According to a missive from Moonstone (FSB compliance), there is a new SARS requirement in that your home loan balance and interest charged will be submitted to SARS from Feb ’13. This means that if one is declaring income of say R2.0m per year but has a residence costing (say) R250m then if you aren’t a really important government official who has friends leaving on a jet plane, SARS will investigate the mismatch.

In yet another diatribe, SARS have changed the format of the company and close corporation tax returns. In their usual persecutory and oppressive fashion, they put a notice on their website on Friday 26 April saying that the tax return format was changing and that all tax returns which were saved but not submitted by 3 May (read one week) would be deleted. It is the QFS suggestion that to change something as fundamental as the tax return format should be communicated well in advance so that people are not saving their tax returns whilst obtaining signature/ authorisation/ clarification et al on a number of points. There are also thousands of people in South Africa who are not accountants and tax practitioners who have businesses to run and do not get onto the SARS website regularly so they will be unaware of this and there are going to be thousands of man-hours lost/ wasted and a huge amount of frustration at the wastage of time when all of these tax returns are deleted. To give so little notice demonstrates a complete disconnect of the reality of the average business person.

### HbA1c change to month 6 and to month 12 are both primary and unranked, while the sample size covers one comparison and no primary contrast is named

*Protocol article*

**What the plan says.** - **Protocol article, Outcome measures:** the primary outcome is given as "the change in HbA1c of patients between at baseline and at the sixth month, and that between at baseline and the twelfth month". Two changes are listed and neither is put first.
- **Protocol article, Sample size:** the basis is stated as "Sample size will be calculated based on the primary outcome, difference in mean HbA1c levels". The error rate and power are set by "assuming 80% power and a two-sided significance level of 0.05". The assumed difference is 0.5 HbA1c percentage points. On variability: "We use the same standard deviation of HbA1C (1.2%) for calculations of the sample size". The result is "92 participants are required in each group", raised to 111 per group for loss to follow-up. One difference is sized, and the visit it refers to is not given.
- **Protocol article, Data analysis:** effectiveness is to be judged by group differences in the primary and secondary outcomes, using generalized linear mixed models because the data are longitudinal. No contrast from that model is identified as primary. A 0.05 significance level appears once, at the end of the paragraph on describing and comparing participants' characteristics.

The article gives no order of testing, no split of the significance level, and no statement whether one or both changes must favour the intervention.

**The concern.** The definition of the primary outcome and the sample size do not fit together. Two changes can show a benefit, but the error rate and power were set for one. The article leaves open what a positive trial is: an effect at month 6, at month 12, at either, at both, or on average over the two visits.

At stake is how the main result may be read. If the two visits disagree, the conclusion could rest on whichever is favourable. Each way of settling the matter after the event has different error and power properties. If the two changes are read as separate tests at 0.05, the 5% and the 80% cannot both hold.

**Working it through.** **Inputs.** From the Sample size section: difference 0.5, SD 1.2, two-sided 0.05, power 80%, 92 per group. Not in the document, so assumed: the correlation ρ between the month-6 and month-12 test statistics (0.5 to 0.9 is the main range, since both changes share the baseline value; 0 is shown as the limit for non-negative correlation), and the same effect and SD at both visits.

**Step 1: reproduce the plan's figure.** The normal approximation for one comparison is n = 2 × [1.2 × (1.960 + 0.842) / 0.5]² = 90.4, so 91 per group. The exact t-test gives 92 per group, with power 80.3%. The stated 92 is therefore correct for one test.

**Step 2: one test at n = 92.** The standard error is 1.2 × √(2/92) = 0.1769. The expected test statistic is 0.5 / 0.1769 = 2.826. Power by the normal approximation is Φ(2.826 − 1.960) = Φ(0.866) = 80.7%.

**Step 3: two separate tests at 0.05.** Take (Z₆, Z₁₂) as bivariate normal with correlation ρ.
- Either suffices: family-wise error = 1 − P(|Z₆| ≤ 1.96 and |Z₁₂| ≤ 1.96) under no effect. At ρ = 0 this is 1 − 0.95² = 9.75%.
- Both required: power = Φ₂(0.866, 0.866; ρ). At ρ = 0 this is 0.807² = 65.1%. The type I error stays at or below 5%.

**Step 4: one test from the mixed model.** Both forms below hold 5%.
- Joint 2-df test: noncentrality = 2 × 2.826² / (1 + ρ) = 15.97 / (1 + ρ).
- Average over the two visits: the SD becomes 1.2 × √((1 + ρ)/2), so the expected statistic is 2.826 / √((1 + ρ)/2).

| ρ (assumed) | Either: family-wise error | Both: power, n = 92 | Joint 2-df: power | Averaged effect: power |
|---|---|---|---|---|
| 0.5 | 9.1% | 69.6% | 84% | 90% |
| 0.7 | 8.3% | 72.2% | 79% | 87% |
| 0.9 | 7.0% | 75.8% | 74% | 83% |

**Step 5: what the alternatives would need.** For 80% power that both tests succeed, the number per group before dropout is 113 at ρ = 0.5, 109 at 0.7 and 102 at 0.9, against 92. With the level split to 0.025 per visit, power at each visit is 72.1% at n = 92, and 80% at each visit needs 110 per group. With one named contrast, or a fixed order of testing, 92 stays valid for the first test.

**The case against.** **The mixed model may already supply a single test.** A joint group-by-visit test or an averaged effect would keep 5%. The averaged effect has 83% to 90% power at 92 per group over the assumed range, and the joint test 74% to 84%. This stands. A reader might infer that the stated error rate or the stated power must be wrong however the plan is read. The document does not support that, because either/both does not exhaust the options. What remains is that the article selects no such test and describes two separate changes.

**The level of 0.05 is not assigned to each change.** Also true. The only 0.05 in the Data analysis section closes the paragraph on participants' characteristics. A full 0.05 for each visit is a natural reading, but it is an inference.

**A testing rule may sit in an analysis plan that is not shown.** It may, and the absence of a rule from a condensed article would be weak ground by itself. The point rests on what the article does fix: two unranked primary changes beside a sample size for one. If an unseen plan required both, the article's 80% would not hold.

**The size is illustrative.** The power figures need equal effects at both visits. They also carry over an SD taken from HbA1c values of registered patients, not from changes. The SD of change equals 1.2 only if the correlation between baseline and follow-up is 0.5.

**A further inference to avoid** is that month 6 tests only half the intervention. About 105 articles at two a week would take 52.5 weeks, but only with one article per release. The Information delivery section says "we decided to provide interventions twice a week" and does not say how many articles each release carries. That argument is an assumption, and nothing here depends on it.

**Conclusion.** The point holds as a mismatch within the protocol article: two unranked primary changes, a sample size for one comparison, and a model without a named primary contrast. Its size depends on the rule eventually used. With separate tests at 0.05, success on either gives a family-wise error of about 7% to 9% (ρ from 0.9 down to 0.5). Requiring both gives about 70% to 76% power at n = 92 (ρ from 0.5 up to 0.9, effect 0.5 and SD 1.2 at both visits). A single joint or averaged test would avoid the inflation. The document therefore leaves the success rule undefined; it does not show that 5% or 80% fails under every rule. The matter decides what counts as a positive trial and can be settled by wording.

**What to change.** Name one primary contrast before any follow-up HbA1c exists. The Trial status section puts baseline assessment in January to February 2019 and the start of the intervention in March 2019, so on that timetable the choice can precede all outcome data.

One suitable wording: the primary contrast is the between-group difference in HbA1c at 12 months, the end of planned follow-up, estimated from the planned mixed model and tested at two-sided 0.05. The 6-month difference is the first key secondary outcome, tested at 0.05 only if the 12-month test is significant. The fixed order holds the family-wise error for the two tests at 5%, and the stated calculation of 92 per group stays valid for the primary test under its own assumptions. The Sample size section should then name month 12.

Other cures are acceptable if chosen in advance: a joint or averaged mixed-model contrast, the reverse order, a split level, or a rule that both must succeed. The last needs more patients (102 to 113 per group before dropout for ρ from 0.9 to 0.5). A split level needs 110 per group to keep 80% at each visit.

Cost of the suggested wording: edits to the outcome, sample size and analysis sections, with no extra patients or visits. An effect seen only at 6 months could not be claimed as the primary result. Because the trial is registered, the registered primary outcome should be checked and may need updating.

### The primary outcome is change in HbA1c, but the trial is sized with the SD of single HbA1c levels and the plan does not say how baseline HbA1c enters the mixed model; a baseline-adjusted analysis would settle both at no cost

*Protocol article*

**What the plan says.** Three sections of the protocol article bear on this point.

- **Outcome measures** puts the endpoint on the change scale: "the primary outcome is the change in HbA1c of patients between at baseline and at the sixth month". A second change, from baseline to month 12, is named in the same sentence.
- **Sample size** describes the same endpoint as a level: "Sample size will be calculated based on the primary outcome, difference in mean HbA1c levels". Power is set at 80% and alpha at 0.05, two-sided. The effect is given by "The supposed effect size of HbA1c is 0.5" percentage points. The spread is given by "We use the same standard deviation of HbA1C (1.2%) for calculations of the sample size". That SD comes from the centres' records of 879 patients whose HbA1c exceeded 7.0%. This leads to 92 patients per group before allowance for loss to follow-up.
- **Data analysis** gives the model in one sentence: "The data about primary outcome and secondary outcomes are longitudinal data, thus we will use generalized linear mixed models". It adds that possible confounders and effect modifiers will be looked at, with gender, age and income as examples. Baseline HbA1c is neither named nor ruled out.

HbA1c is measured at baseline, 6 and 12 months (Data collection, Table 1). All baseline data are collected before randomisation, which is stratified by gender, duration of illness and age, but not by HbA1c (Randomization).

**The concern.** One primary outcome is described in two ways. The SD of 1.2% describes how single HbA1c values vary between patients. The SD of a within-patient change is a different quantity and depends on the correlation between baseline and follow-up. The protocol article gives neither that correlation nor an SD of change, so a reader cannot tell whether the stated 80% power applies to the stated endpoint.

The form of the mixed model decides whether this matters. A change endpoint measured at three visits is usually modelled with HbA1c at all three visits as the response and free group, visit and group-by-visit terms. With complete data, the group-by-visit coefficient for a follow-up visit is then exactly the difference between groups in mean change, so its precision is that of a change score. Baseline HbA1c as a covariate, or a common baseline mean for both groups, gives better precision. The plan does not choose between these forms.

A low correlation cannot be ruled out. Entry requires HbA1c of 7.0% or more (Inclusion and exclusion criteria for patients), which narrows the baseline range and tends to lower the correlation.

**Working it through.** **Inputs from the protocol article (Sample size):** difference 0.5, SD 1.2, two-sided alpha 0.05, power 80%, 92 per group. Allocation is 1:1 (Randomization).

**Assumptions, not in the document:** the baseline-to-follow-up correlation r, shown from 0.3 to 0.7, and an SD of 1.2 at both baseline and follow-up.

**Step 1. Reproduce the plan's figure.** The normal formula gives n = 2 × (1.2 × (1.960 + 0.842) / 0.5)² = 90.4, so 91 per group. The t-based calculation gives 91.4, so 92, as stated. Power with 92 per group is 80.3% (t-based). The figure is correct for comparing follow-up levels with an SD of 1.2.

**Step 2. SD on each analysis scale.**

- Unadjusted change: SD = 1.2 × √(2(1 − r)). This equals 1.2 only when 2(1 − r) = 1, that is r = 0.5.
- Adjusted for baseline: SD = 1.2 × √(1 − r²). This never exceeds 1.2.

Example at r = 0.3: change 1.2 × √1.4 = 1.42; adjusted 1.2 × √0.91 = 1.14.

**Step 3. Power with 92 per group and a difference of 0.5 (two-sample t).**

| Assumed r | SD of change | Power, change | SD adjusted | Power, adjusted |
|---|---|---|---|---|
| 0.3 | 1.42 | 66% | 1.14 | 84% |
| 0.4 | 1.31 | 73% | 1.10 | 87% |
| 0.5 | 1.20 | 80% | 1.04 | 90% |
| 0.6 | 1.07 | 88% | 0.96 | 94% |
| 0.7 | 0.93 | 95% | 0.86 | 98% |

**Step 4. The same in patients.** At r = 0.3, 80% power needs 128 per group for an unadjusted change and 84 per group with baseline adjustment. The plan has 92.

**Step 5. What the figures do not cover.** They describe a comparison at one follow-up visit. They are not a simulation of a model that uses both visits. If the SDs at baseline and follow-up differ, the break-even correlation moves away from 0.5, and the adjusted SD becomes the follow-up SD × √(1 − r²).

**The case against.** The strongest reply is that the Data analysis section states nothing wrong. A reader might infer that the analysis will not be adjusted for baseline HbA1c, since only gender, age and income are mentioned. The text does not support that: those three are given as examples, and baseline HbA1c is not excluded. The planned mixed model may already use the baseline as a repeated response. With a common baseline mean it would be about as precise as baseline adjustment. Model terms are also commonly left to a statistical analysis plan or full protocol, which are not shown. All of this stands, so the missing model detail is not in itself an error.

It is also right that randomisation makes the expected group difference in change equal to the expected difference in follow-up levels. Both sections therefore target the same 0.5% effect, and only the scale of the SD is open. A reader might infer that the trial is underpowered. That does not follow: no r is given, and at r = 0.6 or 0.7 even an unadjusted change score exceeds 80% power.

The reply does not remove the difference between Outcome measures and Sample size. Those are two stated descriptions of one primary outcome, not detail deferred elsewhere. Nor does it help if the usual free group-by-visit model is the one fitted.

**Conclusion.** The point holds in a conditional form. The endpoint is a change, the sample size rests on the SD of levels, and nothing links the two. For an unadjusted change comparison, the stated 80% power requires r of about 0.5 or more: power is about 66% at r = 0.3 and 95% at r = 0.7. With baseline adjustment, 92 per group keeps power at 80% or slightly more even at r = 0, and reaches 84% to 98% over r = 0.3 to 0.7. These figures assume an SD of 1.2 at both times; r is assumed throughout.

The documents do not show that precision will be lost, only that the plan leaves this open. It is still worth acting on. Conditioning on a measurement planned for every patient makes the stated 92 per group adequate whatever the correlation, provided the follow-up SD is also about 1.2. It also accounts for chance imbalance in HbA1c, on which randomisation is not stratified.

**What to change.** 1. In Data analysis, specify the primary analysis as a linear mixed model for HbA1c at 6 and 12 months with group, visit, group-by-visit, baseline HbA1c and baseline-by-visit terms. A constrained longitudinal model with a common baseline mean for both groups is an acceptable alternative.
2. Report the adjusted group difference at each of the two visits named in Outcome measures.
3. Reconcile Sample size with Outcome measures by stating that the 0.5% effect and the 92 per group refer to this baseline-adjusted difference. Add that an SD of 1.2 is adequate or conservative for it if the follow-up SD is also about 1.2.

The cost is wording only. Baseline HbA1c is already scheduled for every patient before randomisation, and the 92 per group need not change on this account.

Finally, with regards to SARS, they have now taken a position whereby interest free loan accounts between related parties are now the subject of scrutiny. This aspect of the legislation has been largely ignored by them but they are now taking the position that where a debit loan account exists e.g. a director has been loaned (say) R500,000 interest free by the company that this transaction is now a deemed dividend and STC or dividends tax is payable. It is thus vitally important that debit loan accounts are no longer run by related parties to entities.

Whew, that was a lot about SARS. All true. None of it good. The facts, I only give you the facts.